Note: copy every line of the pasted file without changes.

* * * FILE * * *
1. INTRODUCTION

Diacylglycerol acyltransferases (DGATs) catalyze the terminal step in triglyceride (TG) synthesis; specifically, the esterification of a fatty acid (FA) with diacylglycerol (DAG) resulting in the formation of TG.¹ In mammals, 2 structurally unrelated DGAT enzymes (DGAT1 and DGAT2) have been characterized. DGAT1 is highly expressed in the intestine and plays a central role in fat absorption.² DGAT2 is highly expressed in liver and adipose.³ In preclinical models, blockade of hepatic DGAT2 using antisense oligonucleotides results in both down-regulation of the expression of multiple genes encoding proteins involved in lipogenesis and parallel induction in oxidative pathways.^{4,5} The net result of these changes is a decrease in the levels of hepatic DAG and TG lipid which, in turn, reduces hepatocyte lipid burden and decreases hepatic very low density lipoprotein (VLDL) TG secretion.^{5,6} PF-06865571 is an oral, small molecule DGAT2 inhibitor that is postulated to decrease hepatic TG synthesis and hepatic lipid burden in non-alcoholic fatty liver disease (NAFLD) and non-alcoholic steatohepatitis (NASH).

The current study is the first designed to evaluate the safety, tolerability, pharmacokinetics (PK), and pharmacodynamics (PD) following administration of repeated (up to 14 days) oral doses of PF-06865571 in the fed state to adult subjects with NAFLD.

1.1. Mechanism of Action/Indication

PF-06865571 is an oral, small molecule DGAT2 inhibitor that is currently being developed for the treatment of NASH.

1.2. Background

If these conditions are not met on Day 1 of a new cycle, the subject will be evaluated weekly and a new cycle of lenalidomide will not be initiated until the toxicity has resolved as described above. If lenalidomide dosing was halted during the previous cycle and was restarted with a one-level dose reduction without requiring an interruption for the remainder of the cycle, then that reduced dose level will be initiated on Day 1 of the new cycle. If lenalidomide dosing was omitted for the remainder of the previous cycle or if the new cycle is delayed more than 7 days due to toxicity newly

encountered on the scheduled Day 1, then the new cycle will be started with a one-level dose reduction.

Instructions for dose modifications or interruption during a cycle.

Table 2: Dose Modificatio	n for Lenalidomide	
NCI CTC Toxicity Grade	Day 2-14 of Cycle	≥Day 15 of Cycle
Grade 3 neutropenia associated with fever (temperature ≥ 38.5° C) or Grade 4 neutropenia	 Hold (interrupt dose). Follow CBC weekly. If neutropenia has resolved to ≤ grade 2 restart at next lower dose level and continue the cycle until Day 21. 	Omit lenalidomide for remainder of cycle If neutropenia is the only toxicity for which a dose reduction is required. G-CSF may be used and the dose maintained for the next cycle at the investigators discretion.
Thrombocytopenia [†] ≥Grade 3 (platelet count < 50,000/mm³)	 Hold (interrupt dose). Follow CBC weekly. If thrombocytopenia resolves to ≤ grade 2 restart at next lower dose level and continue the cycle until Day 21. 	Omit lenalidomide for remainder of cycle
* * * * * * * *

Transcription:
1. INTRODUCTION

Diacylglycerol acyltransferases (DGATs) catalyze the terminal step in triglyceride (TG) synthesis; specifically, the esterification of a fatty acid (FA) with diacylglycerol (DAG) resulting in the formation of TG.¹ In mammals, 2 structurally unrelated DGAT enzymes (DGAT1 and DGAT2) have been characterized. DGAT1 is highly expressed in the intestine and plays a central role in fat absorption.² DGAT2 is highly expressed in liver and adipose.³ In preclinical models, blockade of hepatic DGAT2 using antisense oligonucleotides results in both down-regulation of the expression of multiple genes encoding proteins involved in lipogenesis and parallel induction in oxidative pathways.^{4,5} The net result of these changes is a decrease in the levels of hepatic DAG and TG lipid which, in turn, reduces hepatocyte lipid burden and decreases hepatic very low density lipoprotein (VLDL) TG secretion.^{5,6} PF-06865571 is an oral, small molecule DGAT2 inhibitor that is postulated to decrease hepatic TG synthesis and hepatic lipid burden in non-alcoholic fatty liver disease (NAFLD) and non-alcoholic steatohepatitis (NASH).

The current study is the first designed to evaluate the safety, tolerability, pharmacokinetics (PK), and pharmacodynamics (PD) following administration of repeated (up to 14 days) oral doses of PF-06865571 in the fed state to adult subjects with NAFLD.

1.1. Mechanism of Action/Indication

PF-06865571 is an oral, small molecule DGAT2 inhibitor that is currently being developed for the treatment of NASH.

1.2. Background

If these conditions are not met on Day 1 of a new cycle, the subject will be evaluated weekly and a new cycle of lenalidomide will not be initiated until the toxicity has resolved as described above. If lenalidomide dosing was halted during the previous cycle and was restarted with a one-level dose reduction without requiring an interruption for the remainder of the cycle, then that reduced dose level will be initiated on Day 1 of the new cycle. If lenalidomide dosing was omitted for the remainder of the previous cycle or if the new cycle is delayed more than 7 days due to toxicity newly

encountered on the scheduled Day 1, then the new cycle will be started with a one-level dose reduction.

Instructions for dose modifications or interruption during a cycle.

Table 2: Dose Modificatio	n for Lenalidomide	
NCI CTC Toxicity Grade	Day 2-14 of Cycle	≥Day 15 of Cycle
Grade 3 neutropenia associated with fever (temperature ≥ 38.5° C) or Grade 4 neutropenia	 Hold (interrupt dose). Follow CBC weekly. If neutropenia has resolved to ≤ grade 2 restart at next lower dose level and continue the cycle until Day 21. 	Omit lenalidomide for remainder of cycle If neutropenia is the only toxicity for which a dose reduction is required. G-CSF may be used and the dose maintained for the next cycle at the investigators discretion.
Thrombocytopenia [†] ≥Grade 3 (platelet count < 50,000/mm³)	 Hold (interrupt dose). Follow CBC weekly. If thrombocytopenia resolves to ≤ grade 2 restart at next lower dose level and continue the cycle until Day 21. 	Omit lenalidomide for remainder of cycle